- Ms X raised concerns that the fee increase was above the rate of inflation and there had been no significant increase in Mrs Y’s care needs.
- The care provider offered to arrange a meeting to discuss the fees in July but Ms X declined the offer preferring to seek our assistance in resolving the matter.
- A review of Mrs Y’s care needs conducted in 2020 shows that she continued to have some low and medium needs regarding personal care but now had medium needs regarding nutrition. She remained on the rate applicable to residents with needs in the low category because her needs had only increased in respect of nutrition.
- In March 2020 the care provider advised Ms X that Mrs Y’s weekly care fee would increase from £850 to £900 from the 1 April. It explained this was due to an increase in the national living wage from that date.
- Mrs Y died in April.
- I asked the care provider why it had increased Mrs Y’s care fees. It responded this was because of changes in the national living wage and increases in Mrs Y’s care needs.
- The contract provided to Mrs Y does not comply with the CMA guidance. It does not define ‘significant costs’ or explain how these will translate into fee increases. Further, there is no explanation of how changes in care levels affect the level of fee charged. This lack of clarity means residents cannot anticipate how fees might change and leaves them open to unreasonable fee increases. For this reason I do not consider the terms meet the CMA guidance. This is fault.
- The care provider says Mrs Y’s fees increased because her care needs increased. I agree assessments of her needs in 2019 and 2020 recognised she needed additional help with personal care and nutrition. But both reviews determined most of her care needs remained in the low category and so her fees would remain at the same level. I therefore do not see that Mrs Y’s increased needs justified the increase in her fees. It would therefore appear the increase resulted only from changes to the national living wage.
- In 2019 the national living wage increased by 4.9% and Mrs Y’s weekly fee increased by 13.3%. In 2020, the national living wage increased by 6.2% and Mrs Y’s weekly fee increased by 5.9%. Over the two year period there was an increase of 11.6% in the national living wage and a rise of 20.0% in the weekly fee. This suggests the fee increases were not simply a result of changes in the national living wage.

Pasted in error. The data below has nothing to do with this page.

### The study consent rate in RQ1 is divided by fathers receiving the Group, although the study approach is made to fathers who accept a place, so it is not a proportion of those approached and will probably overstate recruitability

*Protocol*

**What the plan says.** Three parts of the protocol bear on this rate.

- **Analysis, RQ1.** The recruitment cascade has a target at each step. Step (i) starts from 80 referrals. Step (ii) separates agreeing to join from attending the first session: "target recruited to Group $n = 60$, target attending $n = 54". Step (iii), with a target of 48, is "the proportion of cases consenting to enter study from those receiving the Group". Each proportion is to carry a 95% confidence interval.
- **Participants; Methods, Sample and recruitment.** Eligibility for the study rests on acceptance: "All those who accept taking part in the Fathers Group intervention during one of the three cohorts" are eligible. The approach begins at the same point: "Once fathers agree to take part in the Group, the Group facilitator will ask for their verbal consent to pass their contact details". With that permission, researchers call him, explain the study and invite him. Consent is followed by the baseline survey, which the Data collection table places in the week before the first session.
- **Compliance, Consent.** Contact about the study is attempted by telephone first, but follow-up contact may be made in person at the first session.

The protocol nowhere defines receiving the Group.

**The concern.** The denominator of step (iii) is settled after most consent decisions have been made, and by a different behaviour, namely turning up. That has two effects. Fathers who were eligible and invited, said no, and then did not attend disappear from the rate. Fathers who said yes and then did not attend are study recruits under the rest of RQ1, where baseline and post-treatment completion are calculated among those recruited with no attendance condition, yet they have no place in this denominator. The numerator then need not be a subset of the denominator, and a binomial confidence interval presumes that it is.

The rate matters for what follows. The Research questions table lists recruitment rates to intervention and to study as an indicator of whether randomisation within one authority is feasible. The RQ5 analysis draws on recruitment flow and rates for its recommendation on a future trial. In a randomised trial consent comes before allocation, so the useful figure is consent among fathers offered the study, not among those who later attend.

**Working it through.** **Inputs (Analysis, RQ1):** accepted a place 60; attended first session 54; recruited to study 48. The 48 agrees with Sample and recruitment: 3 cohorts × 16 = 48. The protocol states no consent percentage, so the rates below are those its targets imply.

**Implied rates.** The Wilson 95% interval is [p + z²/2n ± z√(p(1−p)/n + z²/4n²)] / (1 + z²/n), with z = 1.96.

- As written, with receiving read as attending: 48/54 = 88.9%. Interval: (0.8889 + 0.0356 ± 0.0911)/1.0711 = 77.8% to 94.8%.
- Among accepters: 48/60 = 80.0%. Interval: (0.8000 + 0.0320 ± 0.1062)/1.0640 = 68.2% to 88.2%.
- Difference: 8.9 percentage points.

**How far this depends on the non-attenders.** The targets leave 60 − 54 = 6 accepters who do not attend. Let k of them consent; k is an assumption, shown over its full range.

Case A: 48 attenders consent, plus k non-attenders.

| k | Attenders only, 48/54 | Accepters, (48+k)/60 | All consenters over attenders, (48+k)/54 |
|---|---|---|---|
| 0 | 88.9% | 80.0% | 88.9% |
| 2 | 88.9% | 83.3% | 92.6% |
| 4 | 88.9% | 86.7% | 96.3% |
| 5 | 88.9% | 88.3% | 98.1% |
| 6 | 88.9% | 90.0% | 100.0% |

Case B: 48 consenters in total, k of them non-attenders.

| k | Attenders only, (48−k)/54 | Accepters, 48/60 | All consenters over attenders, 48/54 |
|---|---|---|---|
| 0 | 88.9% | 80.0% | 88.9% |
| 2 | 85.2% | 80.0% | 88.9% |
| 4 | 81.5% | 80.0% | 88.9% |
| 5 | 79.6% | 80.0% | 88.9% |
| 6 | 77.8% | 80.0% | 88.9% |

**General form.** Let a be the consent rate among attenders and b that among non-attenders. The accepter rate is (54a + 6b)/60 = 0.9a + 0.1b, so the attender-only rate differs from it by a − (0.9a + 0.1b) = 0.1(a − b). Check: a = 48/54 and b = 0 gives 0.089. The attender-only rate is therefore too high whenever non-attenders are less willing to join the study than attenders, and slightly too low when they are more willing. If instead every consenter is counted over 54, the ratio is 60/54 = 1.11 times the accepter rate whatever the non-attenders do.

- In the absence of any information on how cost increases will translate into higher fees, I consider the care provider has applied the fee increase in an arbitrary manner.
- The CMA guidance also says that care providers should give residents 28 days’ notice of any changes to the terms of their contract including fee increases. Mrs Y’s contract refers to 2 weeks’ notice. The care provider’s response to my enquiries acknowledged its contract did not comply with this part of the guidance and it has undertaken to amend its contracts accordingly.
- The care provider agreed to alter its contract in line with the CMA guidance. In particular, it will ensure the contract provides greater clarity on how fee increases will be calculated so residents can see how their fees may increase.
- It will also amend its contract so residents are given 28 days’ notice of any changes to the contract and fee increases.
- As a result of the fault I have found Mrs Y and Ms X were caused uncertainty about how Mrs Y’s fees were increased. This necessitated Ms X’s complaint to us. In recognition of this, I recommended the care provider refund Mrs Y’s estate £50 per week for the period 1 July 2019 to 1 April 2020. The care provider agreed.
- The care provider will also review the charges levied to other residents with a view to reducing them by the same amount for the same period.
- The care provider should carry out the agreed actions within six weeks of the date of my decision.
- I have ended my investigation of this complaint as the care provider agreed to my recommendations.
Investigator’s final decision on behalf of the Ombudsman
Investigator's decision on behalf of the Ombudsman